LVMH owner Bernard Arnault is around four billion euros poorer in 2016 versus 2015, but he's still the second richest person in France, according to the new French rich list by Challenges magazine. See which other château and vineyard owners made the list.

This list has been expanded and updated from Jane Anson’s original story published in 2015. Updates and editing by Chris Mercer.

Bernard Arnault, who’s Moet Hennessy Louis Vuitton empire includes names such as Krug, Dom Perignon and Cheval Blanc, was beaten into second place on the annual French rich list by L’Oreal’s Liliane Bettancourt.

But, he is still the richest French wine château owner.

French magazine Challenges estimated Arnault’s fortune at €30.3 billion, down from €34.6bn in its 2015 rich list.

Around one in 10 of those listed are connected to French wine châteaux and vineyards.

Here are some of the most prominent names:

  • Serge Dassault, whose family owns Chateau Dassault in St-Emilion alongside the aeronautical business, remains at number five but has seen his fortune rise to €20bn in 2016, from with €17.5bn last year.

  • The Wertheimer brothers, of Chanel and owners of Château Rauzan Ségla and Château Canon in Bordeaux are up one place to sixth, with €16.5bn.

  • Château Latour owner Francois Pinault is seventh, also up one place versus 2015 despite losing money. He has an estimated fortune of €11.7bn, down €1bn on last year, through parent company Kering. Pinault also owns Araujo Estate in Napa Valley.

  • Pierre Castel, the wine and beer magnate who turns 90 in October, is up three places to eighth. He has a fortune of €8bn, versus €7.5bn in 2015.

  • Vincent Bolloré is 10th with €7.3bn, down one place versus 2015 after losing a third of his fortune in the past 12 months. His namesake firm has a 39% stake in Socfin Group, one of the world’s biggest plantation owners, alongside various media and transport investments. It owns several estates in southern France, including Domaine de la Croix and Domaine de la Bastide Blanche in Provence.

  • François Perrodo, of Château Labegorce and energy company Perenco, remains 12th in 2016 with an estimated fortune of €7bn.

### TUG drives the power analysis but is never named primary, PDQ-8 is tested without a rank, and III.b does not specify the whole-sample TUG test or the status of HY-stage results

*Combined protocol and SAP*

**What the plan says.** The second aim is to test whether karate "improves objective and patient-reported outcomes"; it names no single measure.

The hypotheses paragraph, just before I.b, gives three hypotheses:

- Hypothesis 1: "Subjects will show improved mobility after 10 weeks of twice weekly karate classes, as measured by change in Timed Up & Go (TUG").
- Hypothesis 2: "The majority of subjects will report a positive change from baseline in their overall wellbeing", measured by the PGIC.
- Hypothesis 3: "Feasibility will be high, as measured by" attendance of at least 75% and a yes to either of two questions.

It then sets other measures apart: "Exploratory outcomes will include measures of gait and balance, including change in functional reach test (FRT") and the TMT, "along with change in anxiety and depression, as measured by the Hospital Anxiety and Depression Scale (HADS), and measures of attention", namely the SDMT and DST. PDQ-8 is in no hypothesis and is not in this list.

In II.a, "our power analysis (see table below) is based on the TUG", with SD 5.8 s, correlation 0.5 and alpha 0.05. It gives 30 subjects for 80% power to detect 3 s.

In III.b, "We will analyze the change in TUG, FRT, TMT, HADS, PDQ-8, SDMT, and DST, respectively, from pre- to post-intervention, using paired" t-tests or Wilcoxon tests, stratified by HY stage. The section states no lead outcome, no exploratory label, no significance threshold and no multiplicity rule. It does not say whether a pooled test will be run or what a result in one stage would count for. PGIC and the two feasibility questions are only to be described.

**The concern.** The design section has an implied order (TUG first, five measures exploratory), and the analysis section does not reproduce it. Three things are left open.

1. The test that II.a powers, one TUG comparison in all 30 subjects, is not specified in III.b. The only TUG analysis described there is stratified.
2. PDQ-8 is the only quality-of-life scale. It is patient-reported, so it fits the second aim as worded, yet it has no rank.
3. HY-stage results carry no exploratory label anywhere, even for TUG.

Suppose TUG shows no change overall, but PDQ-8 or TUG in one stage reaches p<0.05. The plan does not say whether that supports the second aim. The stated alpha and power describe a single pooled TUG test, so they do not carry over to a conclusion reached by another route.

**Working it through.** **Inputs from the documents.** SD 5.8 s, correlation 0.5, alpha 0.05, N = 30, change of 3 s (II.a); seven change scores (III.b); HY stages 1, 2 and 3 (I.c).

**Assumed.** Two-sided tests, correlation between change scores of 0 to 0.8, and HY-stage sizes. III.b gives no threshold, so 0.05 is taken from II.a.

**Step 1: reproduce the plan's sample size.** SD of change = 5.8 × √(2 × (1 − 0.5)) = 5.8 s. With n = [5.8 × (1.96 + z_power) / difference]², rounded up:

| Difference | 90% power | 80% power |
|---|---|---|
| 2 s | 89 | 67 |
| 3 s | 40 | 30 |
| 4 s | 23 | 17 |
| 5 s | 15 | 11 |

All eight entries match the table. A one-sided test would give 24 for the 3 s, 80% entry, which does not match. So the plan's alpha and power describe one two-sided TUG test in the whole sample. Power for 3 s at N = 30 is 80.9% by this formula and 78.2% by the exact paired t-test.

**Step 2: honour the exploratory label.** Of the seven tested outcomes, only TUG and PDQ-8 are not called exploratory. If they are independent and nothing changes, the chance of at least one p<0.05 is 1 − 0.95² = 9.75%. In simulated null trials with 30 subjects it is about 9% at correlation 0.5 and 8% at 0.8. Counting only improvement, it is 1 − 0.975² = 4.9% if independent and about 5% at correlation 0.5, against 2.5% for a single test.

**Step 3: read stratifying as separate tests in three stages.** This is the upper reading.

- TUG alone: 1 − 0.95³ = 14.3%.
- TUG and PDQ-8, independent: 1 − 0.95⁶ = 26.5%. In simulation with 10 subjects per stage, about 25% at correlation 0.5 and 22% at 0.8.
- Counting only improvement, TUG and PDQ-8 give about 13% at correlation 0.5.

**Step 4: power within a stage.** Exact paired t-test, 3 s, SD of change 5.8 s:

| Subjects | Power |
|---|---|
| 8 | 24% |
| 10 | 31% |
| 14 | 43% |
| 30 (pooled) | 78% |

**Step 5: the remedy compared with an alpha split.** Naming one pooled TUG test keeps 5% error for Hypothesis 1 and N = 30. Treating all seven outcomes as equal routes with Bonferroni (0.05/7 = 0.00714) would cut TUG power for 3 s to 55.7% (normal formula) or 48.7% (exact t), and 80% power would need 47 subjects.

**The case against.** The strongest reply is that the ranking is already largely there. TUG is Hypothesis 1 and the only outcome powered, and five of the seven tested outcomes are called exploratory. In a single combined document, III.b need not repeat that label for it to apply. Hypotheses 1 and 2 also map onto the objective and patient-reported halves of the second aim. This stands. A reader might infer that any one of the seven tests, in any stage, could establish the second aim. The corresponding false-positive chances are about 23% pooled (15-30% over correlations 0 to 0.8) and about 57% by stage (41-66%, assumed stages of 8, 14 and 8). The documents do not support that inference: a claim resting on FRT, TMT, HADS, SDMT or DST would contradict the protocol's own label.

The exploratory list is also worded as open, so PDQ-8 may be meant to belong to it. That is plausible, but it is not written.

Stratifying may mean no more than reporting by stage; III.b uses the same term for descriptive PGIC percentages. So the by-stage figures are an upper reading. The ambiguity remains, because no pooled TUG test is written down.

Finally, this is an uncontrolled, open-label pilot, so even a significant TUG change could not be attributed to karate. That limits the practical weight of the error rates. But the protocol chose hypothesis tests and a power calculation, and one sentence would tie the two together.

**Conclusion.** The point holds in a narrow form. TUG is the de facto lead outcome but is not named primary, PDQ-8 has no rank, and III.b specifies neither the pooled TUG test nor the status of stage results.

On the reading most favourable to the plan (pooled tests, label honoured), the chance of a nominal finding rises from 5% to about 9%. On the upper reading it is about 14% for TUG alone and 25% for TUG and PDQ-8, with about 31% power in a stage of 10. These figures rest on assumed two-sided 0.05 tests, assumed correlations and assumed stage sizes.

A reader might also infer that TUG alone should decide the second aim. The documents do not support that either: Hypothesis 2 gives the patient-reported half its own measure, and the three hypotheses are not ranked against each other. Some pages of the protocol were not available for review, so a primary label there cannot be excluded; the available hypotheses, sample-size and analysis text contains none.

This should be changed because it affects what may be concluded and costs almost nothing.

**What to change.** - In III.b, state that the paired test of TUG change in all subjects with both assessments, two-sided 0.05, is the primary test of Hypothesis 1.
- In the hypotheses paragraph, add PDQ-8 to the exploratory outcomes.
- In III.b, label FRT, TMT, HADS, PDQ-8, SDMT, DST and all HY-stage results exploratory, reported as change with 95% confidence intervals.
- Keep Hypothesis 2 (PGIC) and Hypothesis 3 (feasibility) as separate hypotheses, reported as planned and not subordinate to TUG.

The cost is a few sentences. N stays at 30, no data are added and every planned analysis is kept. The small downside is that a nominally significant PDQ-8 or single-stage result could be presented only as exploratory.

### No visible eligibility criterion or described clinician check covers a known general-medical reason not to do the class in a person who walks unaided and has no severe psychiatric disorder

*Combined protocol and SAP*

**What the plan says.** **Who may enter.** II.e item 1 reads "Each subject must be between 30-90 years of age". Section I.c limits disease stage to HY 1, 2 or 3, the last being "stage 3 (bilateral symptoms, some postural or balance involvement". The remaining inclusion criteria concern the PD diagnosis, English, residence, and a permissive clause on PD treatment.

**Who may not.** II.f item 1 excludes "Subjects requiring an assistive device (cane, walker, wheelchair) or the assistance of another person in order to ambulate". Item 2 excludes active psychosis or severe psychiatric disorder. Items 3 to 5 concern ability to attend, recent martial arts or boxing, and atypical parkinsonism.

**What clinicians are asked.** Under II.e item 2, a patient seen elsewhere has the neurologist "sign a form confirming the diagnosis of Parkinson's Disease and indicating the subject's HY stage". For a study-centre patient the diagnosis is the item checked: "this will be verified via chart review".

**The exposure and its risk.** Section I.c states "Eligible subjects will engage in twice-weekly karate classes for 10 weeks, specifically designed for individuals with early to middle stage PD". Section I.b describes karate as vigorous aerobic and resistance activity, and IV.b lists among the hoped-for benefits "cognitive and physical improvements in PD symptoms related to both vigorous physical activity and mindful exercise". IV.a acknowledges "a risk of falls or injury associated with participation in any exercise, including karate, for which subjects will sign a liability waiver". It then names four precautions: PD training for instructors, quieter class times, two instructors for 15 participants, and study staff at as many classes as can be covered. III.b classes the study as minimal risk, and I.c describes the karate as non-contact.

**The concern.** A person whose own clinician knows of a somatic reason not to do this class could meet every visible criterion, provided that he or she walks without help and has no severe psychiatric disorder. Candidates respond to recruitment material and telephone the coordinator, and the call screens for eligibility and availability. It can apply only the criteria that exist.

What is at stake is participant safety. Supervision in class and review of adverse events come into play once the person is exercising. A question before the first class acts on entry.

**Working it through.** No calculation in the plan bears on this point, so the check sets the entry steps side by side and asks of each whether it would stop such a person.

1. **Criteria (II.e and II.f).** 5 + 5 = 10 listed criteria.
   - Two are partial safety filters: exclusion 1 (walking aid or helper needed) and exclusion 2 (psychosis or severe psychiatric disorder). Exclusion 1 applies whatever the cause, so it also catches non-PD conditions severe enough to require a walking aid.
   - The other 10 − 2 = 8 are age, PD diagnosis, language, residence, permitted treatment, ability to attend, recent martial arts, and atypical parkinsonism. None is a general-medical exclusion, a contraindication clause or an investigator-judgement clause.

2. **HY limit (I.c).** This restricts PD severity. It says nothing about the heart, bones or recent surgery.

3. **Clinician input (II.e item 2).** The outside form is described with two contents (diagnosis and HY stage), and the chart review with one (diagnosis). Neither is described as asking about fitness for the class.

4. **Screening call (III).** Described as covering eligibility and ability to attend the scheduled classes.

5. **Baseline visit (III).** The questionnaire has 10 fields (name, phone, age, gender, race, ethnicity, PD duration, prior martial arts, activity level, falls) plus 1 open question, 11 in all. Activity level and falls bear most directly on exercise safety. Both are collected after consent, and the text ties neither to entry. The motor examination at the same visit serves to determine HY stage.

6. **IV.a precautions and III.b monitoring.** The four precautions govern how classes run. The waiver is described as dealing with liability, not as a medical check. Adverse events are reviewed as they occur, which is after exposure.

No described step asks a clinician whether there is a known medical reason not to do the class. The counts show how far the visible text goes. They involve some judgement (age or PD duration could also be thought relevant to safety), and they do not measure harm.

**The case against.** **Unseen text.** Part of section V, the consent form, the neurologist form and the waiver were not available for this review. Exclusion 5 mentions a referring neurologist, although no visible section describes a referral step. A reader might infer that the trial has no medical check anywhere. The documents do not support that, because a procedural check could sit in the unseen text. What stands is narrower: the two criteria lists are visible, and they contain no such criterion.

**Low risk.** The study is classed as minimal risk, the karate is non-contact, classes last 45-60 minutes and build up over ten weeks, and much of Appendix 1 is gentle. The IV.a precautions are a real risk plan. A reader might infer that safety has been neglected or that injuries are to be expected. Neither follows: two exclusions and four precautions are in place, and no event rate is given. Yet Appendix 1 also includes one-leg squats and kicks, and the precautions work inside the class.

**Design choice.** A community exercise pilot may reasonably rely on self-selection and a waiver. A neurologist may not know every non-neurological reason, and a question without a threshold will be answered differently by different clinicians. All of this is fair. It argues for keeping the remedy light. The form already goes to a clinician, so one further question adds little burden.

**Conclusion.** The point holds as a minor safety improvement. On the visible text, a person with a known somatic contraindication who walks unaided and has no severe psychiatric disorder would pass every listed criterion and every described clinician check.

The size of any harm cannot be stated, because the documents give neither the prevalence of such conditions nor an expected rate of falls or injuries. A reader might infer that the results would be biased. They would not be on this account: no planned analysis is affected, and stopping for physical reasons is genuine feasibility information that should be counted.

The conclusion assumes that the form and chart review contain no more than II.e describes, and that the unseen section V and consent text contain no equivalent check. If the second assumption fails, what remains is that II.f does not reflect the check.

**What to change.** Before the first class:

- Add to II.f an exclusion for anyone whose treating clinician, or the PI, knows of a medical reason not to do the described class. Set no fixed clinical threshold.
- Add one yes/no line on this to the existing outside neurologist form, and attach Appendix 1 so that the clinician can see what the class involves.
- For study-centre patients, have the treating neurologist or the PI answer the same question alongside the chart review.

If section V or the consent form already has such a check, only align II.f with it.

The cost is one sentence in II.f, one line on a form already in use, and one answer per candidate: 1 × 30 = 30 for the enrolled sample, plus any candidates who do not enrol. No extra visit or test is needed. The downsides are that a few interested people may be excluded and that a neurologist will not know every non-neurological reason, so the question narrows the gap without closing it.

• There’s special mention for the Ricard family in 21st place. It is the biggest single shareholder in publicly listed Pernod Ricard with a 13% stake. Pernod Ricard doesn’t deal in French wine but does own Campo Viejo in Spain, Brancott Estate in New Zealand, Jacob’s Creek in Australia and Graffigna in Argentina.

  • Robert Peugeot, who still holds 14% of the namesake car manufacturer and is co-owner of Château Guiraud in Sauternes, is 23rd with an estimated fortune of €2.8bn. He had €3.6bn last year.

  • The Bouygues brothers of Château Montrose fell three places to 30th in 2016. But they only lost 4% of their fortune, bringing them in at €2.3bn. They own 20% of their namesake telecoms giant.

  • At 37 is the Hériard-Dubreuil family of Rémy Cointreau, with a fortune of €2bn in 2016, up 20% on 2015.


More of the richest French château owners

  • The Faiveley family, of Domaine Faiveley in Burgundy, jumped 20 places to 86, with a fortune of €800m. The family had €620m last year.

  • Philippe Sereys de Rothschild and family, of Château Mouton Rothschild, are ranked at 88, down one place on 2015, with €750m.

  • Frederic Rouzaud, of Champagne Louis Roederer, is at 93, up two places, with €720m.

  • Bernard Magrez, owner of Château Pape Clement and of several wine estates around the world, has leapt 13 places to 94. His fortune has risen to €700m, versus €600m in 2015.

  • Corinne Mentzelopoulos, of Château Margaux, is ranked at 103 – up one place – with €650m.

  • Eric de Rothschild and family, of Château Lafite Rothschild, is down 22 places from 2015 at 160. The family has €420m, according to Challenges.

  • Hubert de Boüard de LaForest and family, of Château Angelus in St-Emilion, is at 259 – down 21 places on 2015 – but still with €280m.

  • Marcel Guigal, of the eponymous Rhône wine house has dropped 24 places on 2015 to 277. But he still has a €250m fortune.

  • Henry-Frederic Roch, of the Leroy family that owns 25% of Domaine de la Romanee Conti, dropped five places from his debut appearance in top 500. He is at 397 in 2016 with €160m, but increased his fortune by nearly a fifth versus last year.

  • It’s been a relatively good year for the Pol Roger and de Billy families, of Champagne Pol Roger. They’re at 379, up from 392 in 2015, having increased their fortune by 22% to €165m.

See the full 500 wealthiest people in France published by Challenges magazine.

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